BOSTON -- When the Red Sox signed Rick Porcello to a four-year contract extension in early April, they probably expected him to pitch like he did against his former team on Friday.
Porcello's first season in Boston has been disappointing, to say the least. But the 26-year-old right-hander was rock solid in a 2-1, 11-inning win over the Tigers at Fenway Park, allowing one run and five hits with no walks and six strikeouts in seven innings.
While his previous two starts were also encouraging, Porcello made another leap on Friday. He lasted seven full innings for the first time since June 3, and held his opponent to one run or less for the first time since May 5.
"I thought tonight, from the fourth inning on, Rick's fastball was one of the best he's had on the entire year," manager John Farrell said. "He was really good with his extension."
Porcello not only missed bats with his fastball, he also showed increased confidence in a changeup that has given him trouble this season.
"I think [his extension] showed up with some swing-and-miss [results on] his changeup," Farrell said. "He was down in the strike zone, got a key double play in the fourth inning. He was very good. Even the couple of opportunities where they had runners in scoring position he was able to get a key strikeout."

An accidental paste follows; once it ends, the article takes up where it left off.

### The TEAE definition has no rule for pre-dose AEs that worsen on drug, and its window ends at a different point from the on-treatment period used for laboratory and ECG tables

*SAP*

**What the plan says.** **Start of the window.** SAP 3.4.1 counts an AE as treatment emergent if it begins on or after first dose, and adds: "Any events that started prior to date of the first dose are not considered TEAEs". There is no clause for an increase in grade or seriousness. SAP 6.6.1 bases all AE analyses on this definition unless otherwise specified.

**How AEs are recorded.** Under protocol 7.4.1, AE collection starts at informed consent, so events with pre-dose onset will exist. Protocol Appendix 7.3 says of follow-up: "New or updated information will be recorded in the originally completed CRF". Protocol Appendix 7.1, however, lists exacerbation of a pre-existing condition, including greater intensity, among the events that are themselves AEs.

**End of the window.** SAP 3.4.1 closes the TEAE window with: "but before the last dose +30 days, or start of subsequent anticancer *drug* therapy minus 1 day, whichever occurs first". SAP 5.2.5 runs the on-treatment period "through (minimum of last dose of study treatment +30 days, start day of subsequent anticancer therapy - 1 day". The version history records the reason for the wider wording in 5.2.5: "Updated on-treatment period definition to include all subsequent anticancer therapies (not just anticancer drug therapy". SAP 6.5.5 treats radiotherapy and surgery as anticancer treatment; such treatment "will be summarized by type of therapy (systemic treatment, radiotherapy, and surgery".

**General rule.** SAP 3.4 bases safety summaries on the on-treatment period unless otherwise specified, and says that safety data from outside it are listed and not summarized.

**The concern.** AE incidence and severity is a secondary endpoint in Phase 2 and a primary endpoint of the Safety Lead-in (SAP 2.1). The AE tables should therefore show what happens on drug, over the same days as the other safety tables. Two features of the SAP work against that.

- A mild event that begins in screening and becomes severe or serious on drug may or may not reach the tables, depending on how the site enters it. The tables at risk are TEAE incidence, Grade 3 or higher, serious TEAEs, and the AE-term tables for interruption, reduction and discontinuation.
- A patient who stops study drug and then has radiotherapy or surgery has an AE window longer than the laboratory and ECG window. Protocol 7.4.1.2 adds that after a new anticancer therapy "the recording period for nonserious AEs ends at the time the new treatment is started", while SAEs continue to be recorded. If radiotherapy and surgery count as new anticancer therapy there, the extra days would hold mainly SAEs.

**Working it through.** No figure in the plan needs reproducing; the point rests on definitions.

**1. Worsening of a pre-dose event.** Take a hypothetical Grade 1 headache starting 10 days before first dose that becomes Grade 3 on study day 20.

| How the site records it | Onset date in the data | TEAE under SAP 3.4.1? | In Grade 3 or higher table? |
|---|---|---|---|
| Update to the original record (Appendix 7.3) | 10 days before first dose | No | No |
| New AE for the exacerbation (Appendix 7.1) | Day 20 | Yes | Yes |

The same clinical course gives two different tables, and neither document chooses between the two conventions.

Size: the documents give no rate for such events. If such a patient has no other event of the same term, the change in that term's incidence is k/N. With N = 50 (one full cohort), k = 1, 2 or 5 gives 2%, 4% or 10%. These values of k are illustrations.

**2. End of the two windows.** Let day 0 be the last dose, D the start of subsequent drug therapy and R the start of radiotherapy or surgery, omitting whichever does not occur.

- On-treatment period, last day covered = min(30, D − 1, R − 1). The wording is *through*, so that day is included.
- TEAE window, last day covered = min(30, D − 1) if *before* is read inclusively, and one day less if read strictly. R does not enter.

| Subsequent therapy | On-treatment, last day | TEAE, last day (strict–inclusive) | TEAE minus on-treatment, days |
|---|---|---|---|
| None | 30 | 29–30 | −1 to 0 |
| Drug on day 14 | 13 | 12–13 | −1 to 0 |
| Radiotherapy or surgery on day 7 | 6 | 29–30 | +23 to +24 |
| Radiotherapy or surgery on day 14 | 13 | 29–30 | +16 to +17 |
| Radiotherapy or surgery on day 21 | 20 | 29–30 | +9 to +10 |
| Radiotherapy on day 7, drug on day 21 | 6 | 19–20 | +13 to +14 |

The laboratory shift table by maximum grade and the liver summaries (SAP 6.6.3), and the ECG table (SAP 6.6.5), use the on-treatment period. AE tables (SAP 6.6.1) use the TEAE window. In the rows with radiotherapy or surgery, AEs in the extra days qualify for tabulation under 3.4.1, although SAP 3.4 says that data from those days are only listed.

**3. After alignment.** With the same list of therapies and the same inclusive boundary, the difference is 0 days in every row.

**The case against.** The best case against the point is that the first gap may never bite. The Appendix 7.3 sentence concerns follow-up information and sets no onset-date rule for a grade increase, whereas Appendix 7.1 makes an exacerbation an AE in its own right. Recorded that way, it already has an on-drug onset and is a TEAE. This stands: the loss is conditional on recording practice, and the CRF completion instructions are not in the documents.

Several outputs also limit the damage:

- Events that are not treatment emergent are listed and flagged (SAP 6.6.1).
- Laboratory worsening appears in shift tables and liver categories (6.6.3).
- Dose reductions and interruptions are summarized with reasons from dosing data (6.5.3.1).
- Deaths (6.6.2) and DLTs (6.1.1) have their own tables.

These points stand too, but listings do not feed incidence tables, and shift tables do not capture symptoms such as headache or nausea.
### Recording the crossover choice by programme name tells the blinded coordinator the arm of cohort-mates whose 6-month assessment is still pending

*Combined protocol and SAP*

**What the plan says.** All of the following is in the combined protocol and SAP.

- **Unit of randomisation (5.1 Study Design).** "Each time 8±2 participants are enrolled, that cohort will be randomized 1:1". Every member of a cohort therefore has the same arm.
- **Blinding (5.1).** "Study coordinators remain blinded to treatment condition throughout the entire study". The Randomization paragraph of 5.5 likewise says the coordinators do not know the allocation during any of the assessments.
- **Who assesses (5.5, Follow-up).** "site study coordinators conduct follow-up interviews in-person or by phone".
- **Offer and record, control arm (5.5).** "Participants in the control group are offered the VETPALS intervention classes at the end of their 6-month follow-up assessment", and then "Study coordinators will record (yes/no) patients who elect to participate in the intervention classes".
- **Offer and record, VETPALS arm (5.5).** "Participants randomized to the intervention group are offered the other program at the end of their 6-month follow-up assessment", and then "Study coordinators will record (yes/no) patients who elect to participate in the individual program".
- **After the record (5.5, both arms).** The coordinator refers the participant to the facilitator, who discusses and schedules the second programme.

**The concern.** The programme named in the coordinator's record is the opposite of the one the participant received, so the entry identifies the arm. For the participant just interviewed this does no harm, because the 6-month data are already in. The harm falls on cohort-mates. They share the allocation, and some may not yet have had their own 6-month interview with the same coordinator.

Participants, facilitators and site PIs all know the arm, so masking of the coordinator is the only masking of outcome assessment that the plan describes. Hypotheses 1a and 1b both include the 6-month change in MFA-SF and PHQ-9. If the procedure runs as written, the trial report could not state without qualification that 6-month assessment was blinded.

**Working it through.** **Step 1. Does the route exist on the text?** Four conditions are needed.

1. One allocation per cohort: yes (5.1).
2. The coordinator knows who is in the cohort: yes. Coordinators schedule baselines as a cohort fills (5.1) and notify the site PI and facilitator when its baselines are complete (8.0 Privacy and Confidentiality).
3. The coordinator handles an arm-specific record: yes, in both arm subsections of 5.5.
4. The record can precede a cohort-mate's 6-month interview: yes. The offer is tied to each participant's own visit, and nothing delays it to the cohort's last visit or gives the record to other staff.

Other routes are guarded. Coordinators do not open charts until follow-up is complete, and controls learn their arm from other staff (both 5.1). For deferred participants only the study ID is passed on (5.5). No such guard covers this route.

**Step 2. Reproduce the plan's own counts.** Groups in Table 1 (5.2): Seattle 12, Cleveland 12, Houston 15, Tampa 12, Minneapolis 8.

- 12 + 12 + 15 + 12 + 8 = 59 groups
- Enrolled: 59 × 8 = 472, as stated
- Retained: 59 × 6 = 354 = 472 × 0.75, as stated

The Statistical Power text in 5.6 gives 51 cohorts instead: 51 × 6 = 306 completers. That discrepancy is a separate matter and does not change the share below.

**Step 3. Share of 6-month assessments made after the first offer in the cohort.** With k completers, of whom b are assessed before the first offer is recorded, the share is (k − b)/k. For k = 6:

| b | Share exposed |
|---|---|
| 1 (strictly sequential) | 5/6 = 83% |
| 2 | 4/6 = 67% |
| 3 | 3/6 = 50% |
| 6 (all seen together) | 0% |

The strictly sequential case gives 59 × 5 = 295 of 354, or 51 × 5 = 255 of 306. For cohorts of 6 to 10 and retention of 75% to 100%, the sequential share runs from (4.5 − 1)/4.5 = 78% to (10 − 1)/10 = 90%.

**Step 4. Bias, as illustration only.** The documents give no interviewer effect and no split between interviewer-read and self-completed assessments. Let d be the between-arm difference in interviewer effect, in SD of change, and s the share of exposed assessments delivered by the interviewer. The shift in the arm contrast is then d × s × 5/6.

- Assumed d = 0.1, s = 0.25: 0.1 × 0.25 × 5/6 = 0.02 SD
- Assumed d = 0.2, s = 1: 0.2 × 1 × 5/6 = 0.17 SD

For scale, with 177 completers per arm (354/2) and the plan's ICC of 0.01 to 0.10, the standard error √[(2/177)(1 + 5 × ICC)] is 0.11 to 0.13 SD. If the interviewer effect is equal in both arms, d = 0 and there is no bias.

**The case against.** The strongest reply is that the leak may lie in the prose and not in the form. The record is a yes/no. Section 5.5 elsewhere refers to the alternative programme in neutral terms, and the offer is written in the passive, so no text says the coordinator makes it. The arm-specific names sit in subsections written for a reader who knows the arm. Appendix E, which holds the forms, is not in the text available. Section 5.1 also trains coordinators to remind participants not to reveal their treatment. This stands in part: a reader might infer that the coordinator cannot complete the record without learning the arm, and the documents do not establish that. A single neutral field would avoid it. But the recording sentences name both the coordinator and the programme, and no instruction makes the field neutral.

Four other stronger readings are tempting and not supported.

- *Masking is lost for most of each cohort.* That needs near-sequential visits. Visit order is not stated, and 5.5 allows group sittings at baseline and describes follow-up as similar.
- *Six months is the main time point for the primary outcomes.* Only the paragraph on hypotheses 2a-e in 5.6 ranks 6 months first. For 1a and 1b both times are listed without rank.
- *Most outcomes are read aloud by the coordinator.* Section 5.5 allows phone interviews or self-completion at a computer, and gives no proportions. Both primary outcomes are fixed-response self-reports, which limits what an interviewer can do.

Porcello retired 11 of the final 12 batters he faced, surrendering just one extra-base hit all night. Asked if he felt added motivation facing his former teammates for the first time, the righty said his current team's struggles provided all the incentive he needed.
"A couple of the guys that I was facing I played with for a while, but really I think it was just about us coming off those seven losses on the road," Porcello said. "We needed that win bad."
Over his last three starts, Porcello has allowed five runs in 18 innings to lower his ERA from 6.08 to 5.51. That's still poor in comparison to his 3.43 ERA in 2014, but Porcello appears to be headed in the right direction.
"Just getting back to being myself, attacking guys with the fastball and executing pitches," he said. "That's the biggest thing."
Aaron Leibowitz is an associate reporter for MLB.com. This story was not subject to the approval of Major League Baseball or its clubs.